The intense heat experienced through the early spring has sparked a number of devastating wildfires in Alberta. While natural disasters can have a profound impact on the emotional and psychological well-being of those affected, the disruption to daily life and the uncertainty about the future can also be overwhelming.
Additionally, the economic impact of natural disasters is another important aspect to consider. In addition to the direct costs of damages and losses, there are also indirect costs that can be felt throughout the affected region and even the broader economy. For example, businesses may be forced to shut down, supply chains may be disrupted, and tourism may decline. The rebuilding process can also be expensive, requiring significant resources and funding.
Alberta is home to a number of publicly traded companies that operate close to areas affected by the wildfires, and in this article, we explain the financial impact, discuss the preventative measures taken by companies, and share what all of that means when it comes to investment portfolio.
Hectares burned in Alberta wildfires each year (2015-2023)
Companies are generally prepared for emergencies
While Alberta has a variety of successful industries, many investors immediately think of the province’s natural resources and the number of oil and gas companies operating in Alberta. With the majority of the fires located in northwestern Alberta, the fires are impacting many publicly traded deep basin operators. A number of companies have taken steps to temporarily suspend production from affected wells and evacuate staff until the affected areas are safe. Additionally, some pipeline operators in impacted areas have stopped transporting fuel while they assess risks posed by the wildfires. While recognizing the profound impact to those who live and work in the affected areas of the province directly, there are also economic considerations for investors.
If a company is directly impacted and has ceased operations in affected areas, the associated revenue from selling production will also be impacted. To reduce the impact of this lost revenue, many companies purchase business interruption insurance to help lessen the burden while operations are suspended by the wildfires. Another scenario is the potential for damaged equipment or infrastructure. In this case, commercial property insurance can help cover the cost of replacing or repairing damages. In both cases it is important to recognize that oil production that is shut-in due to wildfires, still remains underground in its reservoir until such time as it is safe to produce. As such, most natural resource production is not lost but simply deferred until it can be safely produced. As reflected in the chart below, the TSX energy index is more influenced by the price of oil rather than temporary production disruptions.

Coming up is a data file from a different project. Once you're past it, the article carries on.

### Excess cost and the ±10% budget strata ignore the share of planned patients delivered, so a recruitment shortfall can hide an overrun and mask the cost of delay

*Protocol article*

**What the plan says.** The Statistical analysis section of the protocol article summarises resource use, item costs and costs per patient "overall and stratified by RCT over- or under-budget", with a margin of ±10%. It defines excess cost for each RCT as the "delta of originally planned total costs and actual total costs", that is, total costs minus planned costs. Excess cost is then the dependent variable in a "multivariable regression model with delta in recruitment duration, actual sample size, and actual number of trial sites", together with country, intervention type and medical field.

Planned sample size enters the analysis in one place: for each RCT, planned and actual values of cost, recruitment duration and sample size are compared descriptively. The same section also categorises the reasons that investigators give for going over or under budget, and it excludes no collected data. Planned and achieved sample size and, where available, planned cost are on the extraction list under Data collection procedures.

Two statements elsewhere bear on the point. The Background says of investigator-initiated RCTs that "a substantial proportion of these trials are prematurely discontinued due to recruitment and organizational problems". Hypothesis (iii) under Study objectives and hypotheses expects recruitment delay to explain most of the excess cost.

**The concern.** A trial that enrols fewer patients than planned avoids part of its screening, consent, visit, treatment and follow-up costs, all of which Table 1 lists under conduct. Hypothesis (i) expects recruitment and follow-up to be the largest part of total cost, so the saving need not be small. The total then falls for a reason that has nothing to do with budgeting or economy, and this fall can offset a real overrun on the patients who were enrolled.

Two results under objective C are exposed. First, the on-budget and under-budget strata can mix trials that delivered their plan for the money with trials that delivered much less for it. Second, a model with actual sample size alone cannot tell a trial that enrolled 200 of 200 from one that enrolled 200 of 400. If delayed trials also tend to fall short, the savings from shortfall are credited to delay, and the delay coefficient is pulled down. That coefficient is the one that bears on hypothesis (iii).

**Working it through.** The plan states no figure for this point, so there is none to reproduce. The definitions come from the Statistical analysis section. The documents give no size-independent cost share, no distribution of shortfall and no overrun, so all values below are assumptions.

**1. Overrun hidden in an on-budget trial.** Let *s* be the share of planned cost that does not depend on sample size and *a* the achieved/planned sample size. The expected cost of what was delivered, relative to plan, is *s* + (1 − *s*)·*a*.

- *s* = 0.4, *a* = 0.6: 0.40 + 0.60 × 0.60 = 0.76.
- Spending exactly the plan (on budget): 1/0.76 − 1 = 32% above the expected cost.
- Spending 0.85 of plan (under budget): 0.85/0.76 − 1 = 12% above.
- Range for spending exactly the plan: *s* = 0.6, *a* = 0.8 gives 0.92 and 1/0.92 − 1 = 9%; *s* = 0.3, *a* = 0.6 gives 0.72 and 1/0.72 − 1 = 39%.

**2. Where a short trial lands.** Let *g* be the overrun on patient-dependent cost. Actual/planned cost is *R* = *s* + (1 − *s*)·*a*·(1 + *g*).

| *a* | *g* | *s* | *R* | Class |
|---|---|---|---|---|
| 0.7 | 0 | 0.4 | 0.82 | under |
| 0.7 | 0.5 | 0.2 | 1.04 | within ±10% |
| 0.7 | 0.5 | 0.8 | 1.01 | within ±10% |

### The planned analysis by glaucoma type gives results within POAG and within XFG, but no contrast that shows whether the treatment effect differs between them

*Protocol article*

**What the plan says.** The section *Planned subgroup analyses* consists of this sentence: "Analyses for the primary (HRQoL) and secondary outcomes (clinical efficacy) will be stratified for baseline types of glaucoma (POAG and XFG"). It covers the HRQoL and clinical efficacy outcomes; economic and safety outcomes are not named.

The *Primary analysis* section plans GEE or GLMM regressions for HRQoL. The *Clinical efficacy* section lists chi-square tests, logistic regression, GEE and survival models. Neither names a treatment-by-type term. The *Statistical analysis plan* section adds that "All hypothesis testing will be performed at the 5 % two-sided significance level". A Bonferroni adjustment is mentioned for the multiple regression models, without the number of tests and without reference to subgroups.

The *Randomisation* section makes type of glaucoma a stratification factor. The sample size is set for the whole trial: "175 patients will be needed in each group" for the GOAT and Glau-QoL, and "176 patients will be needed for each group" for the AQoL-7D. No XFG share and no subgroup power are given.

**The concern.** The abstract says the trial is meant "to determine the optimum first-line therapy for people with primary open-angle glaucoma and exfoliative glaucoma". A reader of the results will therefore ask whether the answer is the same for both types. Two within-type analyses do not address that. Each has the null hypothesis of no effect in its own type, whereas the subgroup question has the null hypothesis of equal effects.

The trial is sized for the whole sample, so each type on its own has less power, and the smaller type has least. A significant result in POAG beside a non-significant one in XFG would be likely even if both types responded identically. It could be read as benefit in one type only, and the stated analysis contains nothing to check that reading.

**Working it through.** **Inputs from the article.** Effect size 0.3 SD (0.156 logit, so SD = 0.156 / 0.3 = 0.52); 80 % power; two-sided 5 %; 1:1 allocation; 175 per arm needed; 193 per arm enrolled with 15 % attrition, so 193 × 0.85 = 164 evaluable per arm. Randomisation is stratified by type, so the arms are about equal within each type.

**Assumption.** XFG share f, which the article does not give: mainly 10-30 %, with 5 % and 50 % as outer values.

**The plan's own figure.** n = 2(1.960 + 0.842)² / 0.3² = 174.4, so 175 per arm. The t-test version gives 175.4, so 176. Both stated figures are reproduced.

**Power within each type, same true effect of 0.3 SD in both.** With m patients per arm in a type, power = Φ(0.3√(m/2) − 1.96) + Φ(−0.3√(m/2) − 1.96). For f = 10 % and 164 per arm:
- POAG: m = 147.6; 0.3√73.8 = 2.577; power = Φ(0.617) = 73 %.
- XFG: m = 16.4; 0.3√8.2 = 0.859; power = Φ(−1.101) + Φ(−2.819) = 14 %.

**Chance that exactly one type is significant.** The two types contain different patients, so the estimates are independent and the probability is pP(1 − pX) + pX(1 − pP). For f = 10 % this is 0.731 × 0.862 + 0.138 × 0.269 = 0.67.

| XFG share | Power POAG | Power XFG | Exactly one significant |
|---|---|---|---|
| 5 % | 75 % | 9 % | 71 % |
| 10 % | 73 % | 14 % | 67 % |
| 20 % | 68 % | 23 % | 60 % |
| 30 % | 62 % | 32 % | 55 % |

Energy index more influenced by oil prices
Short-term events shouldn’t interrupt long-term plans
While natural disasters can be difficult to predict or be completely prepared for, having a diverse portfolio can help mitigate the impact of unexpected events. If your investment portfolio is concentrated in a specific geographic area or sector, this can sometimes lead to undesirable results. Wildfires, earthquakes, hurricanes and even other unexpected events such as war can expose companies to unexpected and unwanted adversity leading to potentially significant economic and human consequences.
Uncertainty and volatility will continue to remain a constant with our investments and instead of focusing on shorter-term events, having a plan will keep you more focused on long-term results. Markets have shown remarkable resilience and generally bounce back from shorter-term events to reward patient long-term investors.
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